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Taking Issue   |    
Breakdown Dead Ahead
Arthur Lazarus, M.D., M.B.A
Psychiatric Services 2008; doi: 10.1176/appi.ps.59.10.1087
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When Boz Scaggs wrote the song "Breakdown Dead Ahead" he surely did not have health care in mind. But the fact is that in 2006 U.S. health care costs averaged $7,026 per person. By 2017 that number is estimated to shoot up to $13,101. By all accounts, there will be a breakdown of the medical system as a result of unsustainable health care spending, which has consistently outpaced growth in the gross domestic product.

When I became the medical director of a struggling psychiatric hospital in 1996, I worked to ensure that approaches to controlling costs were in place: disease management, pay for performance, drug utilization reviews, and other initiatives. Nevertheless, costs kept rising, and the hospital was eventually sold to avoid bankruptcy. The lesson was clear: learn to work the revenue side of the equation as well as the cost side. The approaches we used addressed only the latter.

A few of my colleagues who work in the not-for-profit sector think that they are immune to cost pressures. But I remind them that not for profit should also mean not for loss. In fact, universal health care will not save us from a breakdown, because the nation's health care crisis is a crisis of both uncontrolled spending and fragmented care, not to mention poorer access and health care outcomes for racial and ethnic minority groups who already have health insurance.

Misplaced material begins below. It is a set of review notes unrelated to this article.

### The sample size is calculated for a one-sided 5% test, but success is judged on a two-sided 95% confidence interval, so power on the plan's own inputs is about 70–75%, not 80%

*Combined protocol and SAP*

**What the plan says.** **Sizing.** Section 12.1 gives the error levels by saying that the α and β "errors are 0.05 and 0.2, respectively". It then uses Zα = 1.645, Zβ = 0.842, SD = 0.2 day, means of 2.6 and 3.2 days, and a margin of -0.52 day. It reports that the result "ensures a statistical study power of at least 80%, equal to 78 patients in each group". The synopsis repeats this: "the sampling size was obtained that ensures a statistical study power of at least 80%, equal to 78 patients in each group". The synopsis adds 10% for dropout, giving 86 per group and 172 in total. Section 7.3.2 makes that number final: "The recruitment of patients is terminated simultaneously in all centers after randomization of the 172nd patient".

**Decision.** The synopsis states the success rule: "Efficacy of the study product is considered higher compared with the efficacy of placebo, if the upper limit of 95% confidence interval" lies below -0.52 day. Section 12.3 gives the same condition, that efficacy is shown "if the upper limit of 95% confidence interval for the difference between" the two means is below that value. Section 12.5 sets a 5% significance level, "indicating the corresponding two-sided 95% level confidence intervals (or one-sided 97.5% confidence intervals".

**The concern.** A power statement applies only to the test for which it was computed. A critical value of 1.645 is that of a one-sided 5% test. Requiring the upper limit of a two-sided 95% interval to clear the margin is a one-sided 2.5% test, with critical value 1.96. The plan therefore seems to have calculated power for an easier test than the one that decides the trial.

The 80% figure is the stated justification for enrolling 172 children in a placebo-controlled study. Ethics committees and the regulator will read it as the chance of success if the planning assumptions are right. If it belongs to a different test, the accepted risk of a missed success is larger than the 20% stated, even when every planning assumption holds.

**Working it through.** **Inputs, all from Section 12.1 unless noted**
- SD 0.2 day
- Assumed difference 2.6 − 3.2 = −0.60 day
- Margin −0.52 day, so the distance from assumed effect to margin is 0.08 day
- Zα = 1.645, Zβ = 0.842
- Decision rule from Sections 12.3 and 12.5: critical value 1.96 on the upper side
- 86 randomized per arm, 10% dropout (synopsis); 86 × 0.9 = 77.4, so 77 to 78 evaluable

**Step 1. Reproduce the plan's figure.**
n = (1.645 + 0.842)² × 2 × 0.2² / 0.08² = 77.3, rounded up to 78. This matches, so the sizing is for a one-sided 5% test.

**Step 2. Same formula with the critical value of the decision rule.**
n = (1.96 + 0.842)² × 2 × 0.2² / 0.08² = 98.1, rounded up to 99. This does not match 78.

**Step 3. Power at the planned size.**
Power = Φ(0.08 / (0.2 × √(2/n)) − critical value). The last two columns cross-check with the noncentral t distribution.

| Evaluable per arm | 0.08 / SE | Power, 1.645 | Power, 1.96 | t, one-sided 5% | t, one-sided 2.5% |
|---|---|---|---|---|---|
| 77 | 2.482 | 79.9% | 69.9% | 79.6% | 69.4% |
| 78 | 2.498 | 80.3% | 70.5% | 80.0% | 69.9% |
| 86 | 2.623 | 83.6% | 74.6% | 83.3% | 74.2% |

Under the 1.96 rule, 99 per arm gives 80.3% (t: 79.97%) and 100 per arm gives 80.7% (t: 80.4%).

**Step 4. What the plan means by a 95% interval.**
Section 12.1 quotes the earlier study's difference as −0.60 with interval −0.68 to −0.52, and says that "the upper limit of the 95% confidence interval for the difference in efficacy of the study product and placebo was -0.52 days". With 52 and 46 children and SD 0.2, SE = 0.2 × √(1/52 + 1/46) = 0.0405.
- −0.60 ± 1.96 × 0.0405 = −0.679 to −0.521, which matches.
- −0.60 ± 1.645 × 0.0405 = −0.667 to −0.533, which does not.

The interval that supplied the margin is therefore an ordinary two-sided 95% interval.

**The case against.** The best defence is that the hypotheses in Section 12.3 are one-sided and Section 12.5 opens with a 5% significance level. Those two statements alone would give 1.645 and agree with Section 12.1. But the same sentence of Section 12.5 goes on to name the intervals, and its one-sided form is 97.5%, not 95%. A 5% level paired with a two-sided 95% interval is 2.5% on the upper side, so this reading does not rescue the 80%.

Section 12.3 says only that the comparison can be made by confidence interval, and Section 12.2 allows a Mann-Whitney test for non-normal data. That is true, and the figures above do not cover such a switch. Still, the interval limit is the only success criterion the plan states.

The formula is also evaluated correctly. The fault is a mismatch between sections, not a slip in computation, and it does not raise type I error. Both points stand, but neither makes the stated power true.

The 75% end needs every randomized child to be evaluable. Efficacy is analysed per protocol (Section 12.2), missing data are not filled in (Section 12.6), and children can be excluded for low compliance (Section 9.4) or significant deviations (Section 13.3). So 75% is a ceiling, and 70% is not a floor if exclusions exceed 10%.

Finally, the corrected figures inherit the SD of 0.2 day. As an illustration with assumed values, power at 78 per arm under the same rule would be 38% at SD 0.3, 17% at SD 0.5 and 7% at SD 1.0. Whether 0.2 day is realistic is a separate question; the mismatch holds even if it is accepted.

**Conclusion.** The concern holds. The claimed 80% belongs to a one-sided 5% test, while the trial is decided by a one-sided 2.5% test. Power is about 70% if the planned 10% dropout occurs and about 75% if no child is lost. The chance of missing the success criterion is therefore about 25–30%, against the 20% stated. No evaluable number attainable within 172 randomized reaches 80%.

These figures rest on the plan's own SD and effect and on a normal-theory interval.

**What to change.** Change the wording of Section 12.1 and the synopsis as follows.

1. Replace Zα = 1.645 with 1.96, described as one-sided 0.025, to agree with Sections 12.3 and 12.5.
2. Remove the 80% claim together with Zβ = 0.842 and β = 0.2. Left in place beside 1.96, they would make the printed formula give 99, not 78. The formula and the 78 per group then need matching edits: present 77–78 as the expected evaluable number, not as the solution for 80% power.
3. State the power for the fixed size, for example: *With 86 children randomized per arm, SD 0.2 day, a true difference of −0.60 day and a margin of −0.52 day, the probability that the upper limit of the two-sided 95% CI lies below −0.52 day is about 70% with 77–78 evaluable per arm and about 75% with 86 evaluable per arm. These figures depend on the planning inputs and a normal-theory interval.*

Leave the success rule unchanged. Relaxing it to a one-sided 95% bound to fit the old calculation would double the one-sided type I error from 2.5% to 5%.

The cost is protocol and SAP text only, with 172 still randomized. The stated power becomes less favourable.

Health care is shaping up to be one of the biggest issues of the 2008 presidential election. Caregivers can help alleviate many problems in the health care system simply by keeping close tabs on spending and eliminating waste. Integrating medical and psychiatric services and implementing care management programs, wellness initiatives, and evidenced-based pharmacy programs may also reduce the economic burden of mental illnesses.

Every year that slips by without an effective antidote to the fiscal crisis ratchets up the pressure and the likelihood of an unavoidable call for urgent action. So please begin taking action today. To paraphrase the Flobots, the most talked-about newcomers in rock and rap circles, we should try to counter rising health care costs with the tools of our trade—implementing clinical innovations, engaging in patient advocacy, and influencing the political process to improve health care quality. The Flobots song "We Are Winning" concludes "Fight with tools. Your fate and that of everyone you know depends on it.

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